21 July 2005 Edition

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Deportation policy ignores human rights

Nigerian women protest at the Dáil on Thursday 14 July where they delivered a letter to the Minister of Justice, Michael McDowell demanding an explanation of the government's deportation treaty with Nigeria.

Nigerian women protest at the Dáil on Thursday 14 July where they delivered a letter to the Minister of Justice, Michael McDowell demanding an explanation of the government's deportation treaty with Nigeria.

"The human rights of women simply do not exist in Nigeria," said Jane, one of several Nigerian women who addressed a protest, brought together by Residents Against Racism, outside Leinster House on Thursday 14 July.

She and other speakers, many of them with young children, explained that in Nigeria, husbands have the right to beat their wives, women have no choice of husbands, and there is no crime of rape within marriage. When women marry they move from being the property of the elders of their father's family, to become the property of the elders of their husband's family.

Should the husband die, then the widow must marry someone in the husband's family. Women cannot inherit or own property. Female Genital Mutilation (FGM), forced immolation of the woman's body, is a widespread practice, where there is no right to refuse

Despite all of this the Dublin Government has continued to implement the deportation agreement, first made by the previous Minister of Justice, John O'Donoghue, without any regard to the abuse of human rights in Nigeria.

None of the outlandish practices, including FGM, are recognised as grounds for asylum. The two governments have simply agreed to co-operate together. The Irish state's deportation of women who seek sanctuary here effectively colludes with the Nigerian Government's denial of the most fundamental rights of women.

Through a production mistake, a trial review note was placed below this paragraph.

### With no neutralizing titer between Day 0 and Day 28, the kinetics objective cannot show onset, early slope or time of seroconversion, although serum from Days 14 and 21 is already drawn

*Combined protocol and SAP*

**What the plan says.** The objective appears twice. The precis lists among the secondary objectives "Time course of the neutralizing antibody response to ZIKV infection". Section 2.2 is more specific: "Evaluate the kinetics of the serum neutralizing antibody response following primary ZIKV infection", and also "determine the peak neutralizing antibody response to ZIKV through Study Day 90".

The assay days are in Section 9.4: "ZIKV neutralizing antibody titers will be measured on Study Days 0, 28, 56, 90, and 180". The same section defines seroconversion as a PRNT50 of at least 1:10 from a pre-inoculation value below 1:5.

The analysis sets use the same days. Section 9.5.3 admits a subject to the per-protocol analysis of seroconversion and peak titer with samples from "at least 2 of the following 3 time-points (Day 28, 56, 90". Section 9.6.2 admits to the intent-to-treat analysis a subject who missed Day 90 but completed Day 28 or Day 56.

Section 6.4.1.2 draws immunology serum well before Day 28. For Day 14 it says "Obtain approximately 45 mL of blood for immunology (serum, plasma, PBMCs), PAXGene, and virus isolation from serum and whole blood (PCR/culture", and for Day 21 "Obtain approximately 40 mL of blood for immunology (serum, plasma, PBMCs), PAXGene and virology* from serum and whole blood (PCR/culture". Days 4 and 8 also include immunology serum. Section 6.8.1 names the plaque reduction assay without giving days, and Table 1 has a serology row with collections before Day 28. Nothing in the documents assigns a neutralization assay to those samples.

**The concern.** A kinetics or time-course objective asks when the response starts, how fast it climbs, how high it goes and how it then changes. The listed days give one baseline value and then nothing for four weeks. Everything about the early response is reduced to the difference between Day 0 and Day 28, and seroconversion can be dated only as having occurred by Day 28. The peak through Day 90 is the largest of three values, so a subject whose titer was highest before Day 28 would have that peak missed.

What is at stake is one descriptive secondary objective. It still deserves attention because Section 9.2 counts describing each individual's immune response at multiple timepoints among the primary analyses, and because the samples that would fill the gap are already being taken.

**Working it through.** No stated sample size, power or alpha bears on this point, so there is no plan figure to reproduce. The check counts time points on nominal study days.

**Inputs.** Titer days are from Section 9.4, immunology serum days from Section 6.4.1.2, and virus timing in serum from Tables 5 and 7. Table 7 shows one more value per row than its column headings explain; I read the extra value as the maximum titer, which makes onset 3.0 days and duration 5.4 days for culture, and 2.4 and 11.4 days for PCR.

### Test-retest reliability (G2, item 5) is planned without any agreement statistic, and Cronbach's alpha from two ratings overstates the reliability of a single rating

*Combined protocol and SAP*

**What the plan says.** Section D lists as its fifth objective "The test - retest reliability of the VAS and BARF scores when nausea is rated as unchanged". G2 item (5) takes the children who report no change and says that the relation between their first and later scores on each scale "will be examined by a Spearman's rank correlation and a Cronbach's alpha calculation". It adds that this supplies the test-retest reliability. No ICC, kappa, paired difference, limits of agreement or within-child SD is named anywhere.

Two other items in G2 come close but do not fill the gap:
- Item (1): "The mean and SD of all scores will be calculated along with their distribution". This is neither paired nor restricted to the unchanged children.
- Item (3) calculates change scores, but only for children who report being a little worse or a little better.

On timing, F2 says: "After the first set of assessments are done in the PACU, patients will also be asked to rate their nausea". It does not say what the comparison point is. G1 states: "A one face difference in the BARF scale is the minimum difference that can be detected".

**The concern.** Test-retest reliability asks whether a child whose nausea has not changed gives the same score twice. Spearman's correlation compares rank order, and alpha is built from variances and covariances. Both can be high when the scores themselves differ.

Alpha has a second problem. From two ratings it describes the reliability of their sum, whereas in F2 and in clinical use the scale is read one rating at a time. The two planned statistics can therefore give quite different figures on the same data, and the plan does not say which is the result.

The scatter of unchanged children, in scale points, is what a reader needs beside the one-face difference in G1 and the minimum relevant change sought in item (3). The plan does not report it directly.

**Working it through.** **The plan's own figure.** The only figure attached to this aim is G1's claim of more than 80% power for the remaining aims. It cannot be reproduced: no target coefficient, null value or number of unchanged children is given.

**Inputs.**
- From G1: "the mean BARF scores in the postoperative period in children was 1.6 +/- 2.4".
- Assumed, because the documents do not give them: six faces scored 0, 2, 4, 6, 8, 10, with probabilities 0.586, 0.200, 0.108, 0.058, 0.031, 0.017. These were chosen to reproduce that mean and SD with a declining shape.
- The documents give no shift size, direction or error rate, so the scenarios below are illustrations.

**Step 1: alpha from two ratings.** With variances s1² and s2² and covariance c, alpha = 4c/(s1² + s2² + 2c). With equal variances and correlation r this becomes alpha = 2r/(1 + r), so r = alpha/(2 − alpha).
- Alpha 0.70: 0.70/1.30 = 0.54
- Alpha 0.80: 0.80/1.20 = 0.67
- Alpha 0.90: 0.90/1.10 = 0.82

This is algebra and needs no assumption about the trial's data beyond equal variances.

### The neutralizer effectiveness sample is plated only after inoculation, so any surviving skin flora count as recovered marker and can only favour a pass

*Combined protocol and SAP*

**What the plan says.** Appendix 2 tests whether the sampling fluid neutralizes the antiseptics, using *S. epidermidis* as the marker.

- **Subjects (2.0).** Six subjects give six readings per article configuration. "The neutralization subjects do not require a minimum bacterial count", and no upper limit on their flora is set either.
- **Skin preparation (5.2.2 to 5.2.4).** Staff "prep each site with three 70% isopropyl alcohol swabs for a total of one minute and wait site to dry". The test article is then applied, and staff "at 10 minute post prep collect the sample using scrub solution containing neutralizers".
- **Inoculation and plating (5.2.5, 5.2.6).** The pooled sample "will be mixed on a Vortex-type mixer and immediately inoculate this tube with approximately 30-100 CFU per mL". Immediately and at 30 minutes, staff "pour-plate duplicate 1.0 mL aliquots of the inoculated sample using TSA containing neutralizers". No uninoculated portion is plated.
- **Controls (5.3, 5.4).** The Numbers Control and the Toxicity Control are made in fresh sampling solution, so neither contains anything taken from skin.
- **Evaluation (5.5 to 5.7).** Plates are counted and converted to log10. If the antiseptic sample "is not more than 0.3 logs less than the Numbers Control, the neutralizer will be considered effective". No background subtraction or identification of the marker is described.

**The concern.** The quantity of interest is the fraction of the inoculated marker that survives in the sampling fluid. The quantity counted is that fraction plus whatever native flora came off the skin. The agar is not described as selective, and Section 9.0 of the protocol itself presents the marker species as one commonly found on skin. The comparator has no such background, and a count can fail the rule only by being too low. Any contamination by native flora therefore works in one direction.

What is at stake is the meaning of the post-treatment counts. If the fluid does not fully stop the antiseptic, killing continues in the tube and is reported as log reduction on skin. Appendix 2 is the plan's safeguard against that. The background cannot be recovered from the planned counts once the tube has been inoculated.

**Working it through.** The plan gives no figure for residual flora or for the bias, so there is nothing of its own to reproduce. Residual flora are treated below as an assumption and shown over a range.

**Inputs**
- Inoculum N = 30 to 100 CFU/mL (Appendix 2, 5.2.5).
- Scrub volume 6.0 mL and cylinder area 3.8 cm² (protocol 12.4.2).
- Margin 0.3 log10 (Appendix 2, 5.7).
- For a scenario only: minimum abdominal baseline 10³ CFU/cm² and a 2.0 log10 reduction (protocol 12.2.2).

The Dublin Government does not accept the fears women have of living without rights as just grounds for asylum. This puts McDowell and his government in the position of not respecting such rights. Legislation, promised after the Beijing Global Women's Conference, to ban FGM from the state is still awaited.

She and other speakers, many of them with young children, explained that in Nigeria, husbands have the right to beat their wives, women have no choice of husbands, and there is no crime of rape within marriage. When women marry they move from being the property of the elders of their father's family, to become the property of the elders of their husband's family.

Should the husband die, then the widow must marry someone in the husband's family. Women cannot inherit or own property. Female Genital Mutilation (FGM), forced immolation of the woman's body, is a widespread practice, where there is no right to refuse

Despite all of this the Dublin Government has continued to implement the deportation agreement, first made by the previous Minister of Justice, John O'Donoghue, without any regard to the abuse of human rights in Nigeria.

None of the outlandish practices, including FGM, are recognised as grounds for asylum. The two governments have simply agreed to co-operate together. The Irish state's deportation of women who seek sanctuary here effectively colludes with the Nigerian Government's denial of the most fundamental rights of women.

The Dublin Government does not accept the fears women have of living without rights as just grounds for asylum. This puts McDowell and his government in the position of not respecting such rights. Legislation, promised after the Beijing Global Women's Conference, to ban FGM from the state is still awaited.


An Phoblacht
44 Parnell Sq.
Dublin 1
Ireland
 

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